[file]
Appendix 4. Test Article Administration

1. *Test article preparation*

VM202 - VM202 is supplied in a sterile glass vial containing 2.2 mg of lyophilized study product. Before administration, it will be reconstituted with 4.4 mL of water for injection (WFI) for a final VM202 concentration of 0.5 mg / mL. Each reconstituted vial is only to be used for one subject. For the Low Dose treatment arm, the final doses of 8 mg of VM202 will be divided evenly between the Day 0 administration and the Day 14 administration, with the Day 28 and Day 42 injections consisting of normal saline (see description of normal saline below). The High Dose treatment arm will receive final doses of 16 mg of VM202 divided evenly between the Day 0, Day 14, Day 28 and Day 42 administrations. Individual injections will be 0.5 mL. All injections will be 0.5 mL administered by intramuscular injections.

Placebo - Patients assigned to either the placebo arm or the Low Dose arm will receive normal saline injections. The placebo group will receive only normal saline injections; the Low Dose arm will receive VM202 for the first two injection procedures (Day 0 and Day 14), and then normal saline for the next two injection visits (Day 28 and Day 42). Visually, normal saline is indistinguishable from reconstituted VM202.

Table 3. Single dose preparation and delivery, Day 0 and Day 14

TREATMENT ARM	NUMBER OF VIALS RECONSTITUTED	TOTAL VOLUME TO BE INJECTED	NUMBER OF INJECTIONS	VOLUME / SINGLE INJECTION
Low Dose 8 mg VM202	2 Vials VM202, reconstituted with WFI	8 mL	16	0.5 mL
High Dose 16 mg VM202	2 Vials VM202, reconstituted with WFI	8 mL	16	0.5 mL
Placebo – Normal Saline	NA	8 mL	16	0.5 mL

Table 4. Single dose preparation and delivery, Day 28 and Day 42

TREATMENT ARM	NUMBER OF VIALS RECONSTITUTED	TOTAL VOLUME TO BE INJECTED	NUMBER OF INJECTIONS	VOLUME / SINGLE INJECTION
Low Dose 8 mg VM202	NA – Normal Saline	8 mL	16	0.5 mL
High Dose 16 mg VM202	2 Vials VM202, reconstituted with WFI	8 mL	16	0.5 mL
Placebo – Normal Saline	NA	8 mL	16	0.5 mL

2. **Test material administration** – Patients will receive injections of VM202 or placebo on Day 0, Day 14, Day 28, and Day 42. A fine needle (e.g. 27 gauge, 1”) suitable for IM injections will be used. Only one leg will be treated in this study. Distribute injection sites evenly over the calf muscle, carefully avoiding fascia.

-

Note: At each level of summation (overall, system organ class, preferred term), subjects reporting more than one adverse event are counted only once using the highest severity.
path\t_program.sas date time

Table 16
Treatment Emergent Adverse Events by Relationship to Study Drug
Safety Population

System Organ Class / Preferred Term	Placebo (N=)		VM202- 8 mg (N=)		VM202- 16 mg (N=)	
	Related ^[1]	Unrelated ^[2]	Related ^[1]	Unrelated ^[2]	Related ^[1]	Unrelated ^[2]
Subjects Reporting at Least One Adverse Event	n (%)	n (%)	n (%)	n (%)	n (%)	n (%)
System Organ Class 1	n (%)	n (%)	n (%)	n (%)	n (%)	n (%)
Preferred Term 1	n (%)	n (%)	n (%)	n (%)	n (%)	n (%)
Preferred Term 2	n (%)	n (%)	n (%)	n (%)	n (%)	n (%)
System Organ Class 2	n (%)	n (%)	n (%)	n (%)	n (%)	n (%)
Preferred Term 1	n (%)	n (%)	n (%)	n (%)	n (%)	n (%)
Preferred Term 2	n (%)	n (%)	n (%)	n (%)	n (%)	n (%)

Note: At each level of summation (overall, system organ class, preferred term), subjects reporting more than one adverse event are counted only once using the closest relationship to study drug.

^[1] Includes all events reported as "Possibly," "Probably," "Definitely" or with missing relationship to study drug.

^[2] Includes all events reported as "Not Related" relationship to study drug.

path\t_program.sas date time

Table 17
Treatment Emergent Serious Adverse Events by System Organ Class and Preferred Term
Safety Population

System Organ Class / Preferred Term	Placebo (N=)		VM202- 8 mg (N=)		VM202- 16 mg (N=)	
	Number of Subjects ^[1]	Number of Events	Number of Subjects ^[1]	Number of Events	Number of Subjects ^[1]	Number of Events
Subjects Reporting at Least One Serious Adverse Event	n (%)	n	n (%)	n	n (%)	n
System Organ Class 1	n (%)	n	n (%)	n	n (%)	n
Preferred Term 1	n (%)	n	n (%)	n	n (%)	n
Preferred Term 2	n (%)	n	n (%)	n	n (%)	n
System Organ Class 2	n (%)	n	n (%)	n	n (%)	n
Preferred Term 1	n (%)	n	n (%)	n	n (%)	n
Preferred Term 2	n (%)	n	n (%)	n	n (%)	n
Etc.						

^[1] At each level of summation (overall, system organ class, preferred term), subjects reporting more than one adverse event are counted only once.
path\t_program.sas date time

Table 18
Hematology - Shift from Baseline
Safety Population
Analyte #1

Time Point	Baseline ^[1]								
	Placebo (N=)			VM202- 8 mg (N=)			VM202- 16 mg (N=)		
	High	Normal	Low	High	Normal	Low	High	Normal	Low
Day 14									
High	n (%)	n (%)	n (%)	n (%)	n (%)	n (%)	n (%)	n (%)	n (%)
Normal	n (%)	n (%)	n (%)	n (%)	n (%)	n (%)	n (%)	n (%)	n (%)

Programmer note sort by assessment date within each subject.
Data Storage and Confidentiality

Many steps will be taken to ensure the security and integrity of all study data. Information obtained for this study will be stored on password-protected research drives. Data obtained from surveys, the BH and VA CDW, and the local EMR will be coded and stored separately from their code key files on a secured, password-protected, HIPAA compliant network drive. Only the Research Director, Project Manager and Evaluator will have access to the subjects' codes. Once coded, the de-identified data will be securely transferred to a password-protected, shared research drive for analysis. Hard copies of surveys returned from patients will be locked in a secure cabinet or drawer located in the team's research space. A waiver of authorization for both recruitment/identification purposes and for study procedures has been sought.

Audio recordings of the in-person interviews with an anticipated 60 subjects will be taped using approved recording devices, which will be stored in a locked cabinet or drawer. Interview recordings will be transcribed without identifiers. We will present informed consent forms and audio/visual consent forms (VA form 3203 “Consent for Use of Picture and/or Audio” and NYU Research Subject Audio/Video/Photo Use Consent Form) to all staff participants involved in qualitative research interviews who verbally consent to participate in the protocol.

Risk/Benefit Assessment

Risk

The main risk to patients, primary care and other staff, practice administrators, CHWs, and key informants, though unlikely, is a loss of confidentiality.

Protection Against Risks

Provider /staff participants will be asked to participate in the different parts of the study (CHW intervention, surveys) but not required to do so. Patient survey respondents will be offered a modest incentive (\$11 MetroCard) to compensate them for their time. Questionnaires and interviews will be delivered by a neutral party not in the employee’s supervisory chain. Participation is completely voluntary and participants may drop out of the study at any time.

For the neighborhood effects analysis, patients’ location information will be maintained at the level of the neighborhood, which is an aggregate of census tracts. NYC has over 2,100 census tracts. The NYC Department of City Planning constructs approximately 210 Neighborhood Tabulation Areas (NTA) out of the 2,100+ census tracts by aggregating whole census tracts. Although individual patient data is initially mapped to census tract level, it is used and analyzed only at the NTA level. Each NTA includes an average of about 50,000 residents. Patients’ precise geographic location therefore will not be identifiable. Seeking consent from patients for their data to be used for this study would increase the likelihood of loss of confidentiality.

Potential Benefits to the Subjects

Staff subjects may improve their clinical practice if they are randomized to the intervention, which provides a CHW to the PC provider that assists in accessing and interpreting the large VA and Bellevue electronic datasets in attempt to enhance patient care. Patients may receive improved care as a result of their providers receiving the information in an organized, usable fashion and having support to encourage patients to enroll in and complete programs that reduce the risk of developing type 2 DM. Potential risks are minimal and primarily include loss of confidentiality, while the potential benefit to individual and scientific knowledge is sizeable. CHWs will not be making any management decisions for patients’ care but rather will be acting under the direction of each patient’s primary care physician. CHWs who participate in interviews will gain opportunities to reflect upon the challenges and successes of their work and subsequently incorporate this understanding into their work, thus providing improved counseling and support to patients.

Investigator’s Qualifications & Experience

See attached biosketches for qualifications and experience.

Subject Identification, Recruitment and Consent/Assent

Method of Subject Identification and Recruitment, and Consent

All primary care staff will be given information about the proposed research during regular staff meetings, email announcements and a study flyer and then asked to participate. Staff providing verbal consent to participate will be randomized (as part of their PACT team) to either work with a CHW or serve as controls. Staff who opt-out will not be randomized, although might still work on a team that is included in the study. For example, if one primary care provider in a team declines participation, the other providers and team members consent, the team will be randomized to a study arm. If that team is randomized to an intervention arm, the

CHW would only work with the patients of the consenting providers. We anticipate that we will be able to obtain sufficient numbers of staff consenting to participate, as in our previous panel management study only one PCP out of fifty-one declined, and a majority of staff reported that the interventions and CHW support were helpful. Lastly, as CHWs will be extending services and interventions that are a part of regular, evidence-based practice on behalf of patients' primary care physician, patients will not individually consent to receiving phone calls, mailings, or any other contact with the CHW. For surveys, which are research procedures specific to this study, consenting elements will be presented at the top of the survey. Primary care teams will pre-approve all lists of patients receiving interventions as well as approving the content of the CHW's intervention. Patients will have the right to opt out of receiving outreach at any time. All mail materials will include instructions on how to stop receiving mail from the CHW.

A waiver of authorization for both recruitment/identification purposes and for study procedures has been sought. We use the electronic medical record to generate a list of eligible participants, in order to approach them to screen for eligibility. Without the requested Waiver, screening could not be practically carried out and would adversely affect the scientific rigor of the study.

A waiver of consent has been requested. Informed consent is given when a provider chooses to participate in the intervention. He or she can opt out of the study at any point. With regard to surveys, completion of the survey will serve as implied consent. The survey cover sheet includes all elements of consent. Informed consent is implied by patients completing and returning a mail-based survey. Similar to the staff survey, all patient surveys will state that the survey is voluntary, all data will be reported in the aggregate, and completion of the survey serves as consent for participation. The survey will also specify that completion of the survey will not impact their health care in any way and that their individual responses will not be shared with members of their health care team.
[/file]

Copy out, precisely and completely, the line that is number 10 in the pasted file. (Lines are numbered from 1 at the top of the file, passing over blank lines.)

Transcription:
Table 4. Single dose preparation and delivery, Day 28 and Day 42